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Ten Days on the Island

March 23 - April 1 2007

 Da Contents H2


small metal objects: an intimate conversation and the perfect front

judith abell

Judith is a Hobart based Graduate Architect and Sculptor who is developing a hybrid practice working between these fields. She writes about art and design for a number of national magazines.

Sonia Teuben, Simon Laherty, Small Metal Objects Sonia Teuben, Simon Laherty, Small Metal Objects
photo Jeff Busby
There is something very intimate about listening to music or voice through headphones. It is as though the sound hovers in the middle of your head, making itself comfortable in your own thoughts. A haunting musical score and a personal, heartfelt conversation fill this place in the opening scenes of Small Metal Objects.

Staged in Salamanca Square, the construction of a story through sound provides the structure for the show. The audience is housed in raked seating at the end of the square. Each wears a set of headphones for the duration of the show. The remainder of the Square, the city and the mountain beyond form our stage. With an apparently empty stage in front of us, to any passerby we are quite the spectacle.

In the opening minutes we are all expectant. The music begins and with that, we search our stage for any person or sign that could be part of the show. A conversation opens in our headsets with, “I cooked a roast last night.” This is chat between two male friends that mixes ordinary observations with personal thoughts on life and love, “You know what you should do? Get a pet. A pet brings out the love in people.” The voices are slow and stilted. These are two men for whom speaking takes some labour and thought, but the content of the conversation is common place–loneliness, love, fear–“Are you scared of dying?” Garry and Steve seem close, they talk openly about their affection for each other.

It takes over five minutes until the two men are revealed in the square. I become aware of the sound of falling water in my headphones and realise that it is in sync with the fountain in the square, allowing me to locate the men about 60 metres away from the audience. They wear wireless mikes so that their talk reaches us in real time. The conversation continues as they walk toward the audience and we see that each of these men might be labelled as having a disability. It is at this point that the plot speeds up. Without wanting to give away too much of the story that ensues, Steve and Garry become engaged in an apparent drug deal involving two others who emerge from cafes and restaurants within the Square. Alan and Caroline are a high flying lawyer and change management consultant. The deal falls apart when Steve has a crisis: “I want people to see me, I want to be a full human being” and the couple are unable to get the two dealers to cooperate.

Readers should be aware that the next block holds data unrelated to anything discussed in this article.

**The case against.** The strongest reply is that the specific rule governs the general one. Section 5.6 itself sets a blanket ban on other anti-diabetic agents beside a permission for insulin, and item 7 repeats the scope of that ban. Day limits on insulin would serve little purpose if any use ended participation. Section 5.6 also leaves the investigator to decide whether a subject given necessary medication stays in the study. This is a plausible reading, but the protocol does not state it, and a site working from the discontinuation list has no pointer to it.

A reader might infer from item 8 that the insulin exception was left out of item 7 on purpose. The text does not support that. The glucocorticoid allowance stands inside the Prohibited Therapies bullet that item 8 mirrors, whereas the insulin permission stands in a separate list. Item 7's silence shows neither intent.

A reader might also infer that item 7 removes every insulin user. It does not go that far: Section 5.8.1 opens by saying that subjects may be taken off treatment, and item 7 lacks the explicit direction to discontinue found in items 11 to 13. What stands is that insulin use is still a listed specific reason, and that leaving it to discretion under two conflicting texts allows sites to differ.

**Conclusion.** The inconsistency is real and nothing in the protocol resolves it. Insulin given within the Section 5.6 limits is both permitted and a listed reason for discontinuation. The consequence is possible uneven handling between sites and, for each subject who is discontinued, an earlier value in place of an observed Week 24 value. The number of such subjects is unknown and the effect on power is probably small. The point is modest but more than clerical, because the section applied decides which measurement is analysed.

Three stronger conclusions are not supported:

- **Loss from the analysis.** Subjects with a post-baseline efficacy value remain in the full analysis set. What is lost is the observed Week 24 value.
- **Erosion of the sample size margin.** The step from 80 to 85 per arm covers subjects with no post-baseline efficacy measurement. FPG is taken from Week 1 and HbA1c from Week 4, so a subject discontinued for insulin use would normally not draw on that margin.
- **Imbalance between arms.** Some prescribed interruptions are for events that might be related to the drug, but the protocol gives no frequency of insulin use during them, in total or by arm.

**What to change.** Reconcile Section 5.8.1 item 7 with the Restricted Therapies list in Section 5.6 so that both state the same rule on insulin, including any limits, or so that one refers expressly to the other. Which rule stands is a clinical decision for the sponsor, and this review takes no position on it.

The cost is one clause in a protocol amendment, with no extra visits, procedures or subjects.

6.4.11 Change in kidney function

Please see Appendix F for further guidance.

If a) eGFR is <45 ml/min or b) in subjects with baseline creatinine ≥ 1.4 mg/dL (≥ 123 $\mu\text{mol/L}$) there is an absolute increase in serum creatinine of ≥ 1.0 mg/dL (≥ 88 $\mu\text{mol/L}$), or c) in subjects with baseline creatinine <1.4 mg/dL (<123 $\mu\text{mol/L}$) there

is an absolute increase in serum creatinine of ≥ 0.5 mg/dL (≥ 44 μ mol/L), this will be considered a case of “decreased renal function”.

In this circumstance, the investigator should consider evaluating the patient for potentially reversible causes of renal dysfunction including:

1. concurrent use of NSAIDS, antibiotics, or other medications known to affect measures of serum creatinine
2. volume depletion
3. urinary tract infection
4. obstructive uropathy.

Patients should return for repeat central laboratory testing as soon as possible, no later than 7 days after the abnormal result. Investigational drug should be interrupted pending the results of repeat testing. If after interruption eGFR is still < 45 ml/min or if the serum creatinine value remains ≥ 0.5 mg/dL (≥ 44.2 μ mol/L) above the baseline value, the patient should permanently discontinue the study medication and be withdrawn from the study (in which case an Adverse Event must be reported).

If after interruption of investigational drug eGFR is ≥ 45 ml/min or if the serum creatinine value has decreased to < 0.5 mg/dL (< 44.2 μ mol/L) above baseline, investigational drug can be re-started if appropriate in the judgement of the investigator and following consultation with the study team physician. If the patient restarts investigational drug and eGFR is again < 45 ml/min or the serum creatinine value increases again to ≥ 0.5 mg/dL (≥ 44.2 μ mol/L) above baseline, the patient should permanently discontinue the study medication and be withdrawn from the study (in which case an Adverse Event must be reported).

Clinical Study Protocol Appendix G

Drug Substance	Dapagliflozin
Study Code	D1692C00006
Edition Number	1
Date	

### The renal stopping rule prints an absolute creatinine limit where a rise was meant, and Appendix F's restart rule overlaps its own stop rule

I have to admit to finding the set up for the show compelling but confusing at first and I found it difficult to get past the fact that the square is almost empty at our show’s timeslot – there is something lost in the absence of innocent bystanders as I imagine that their reaction to the play would range from complete ambivalence to avid curiosity. A crowd would have also given the players an environment within which to hide more successfully. It is only in the hours that follow the show, in considering and reconsidering the content, that I realise the greatness of Small Metal Objects.

Certain people within society, particularly the aged and disabled, are often the “unseen” to quote from the show’s program notes. I understand now why Steve’s crisis abates after the bungled deal: “I feel better now.” In the context of the deal, he is not only seen but in control. The high-powered pair, who are accustomed to getting anything they want, going anywhere they please, are rendered helpless. Their money and influence mean nothing and they are forced to operate within Steve’s sense of time. And what a perfect cover if Steve and Garry are actually dealers—would you suspect them?

This is a slow-burn show that left me puzzled at first, and worked its magic afterwards. Small Metal Objects found its way inside my head just like the music in the headphones.

Back to Back Theatre, Small Metal Objects, director Bruce Gladwin, co-devisers Bruce Gladwin, Simon Laherty, Sonia Teuben, Genevieve Morris and Jim Russell, sound composition/design Hugh Covill, Salamanca Square, Ten Days on the Island, March 28-31

Judith is a Hobart based Graduate Architect and Sculptor who is developing a hybrid practice working between these fields. She writes about art and design for a number of national magazines.

© Judith Abell; for permission to reproduce apply to [email protected]

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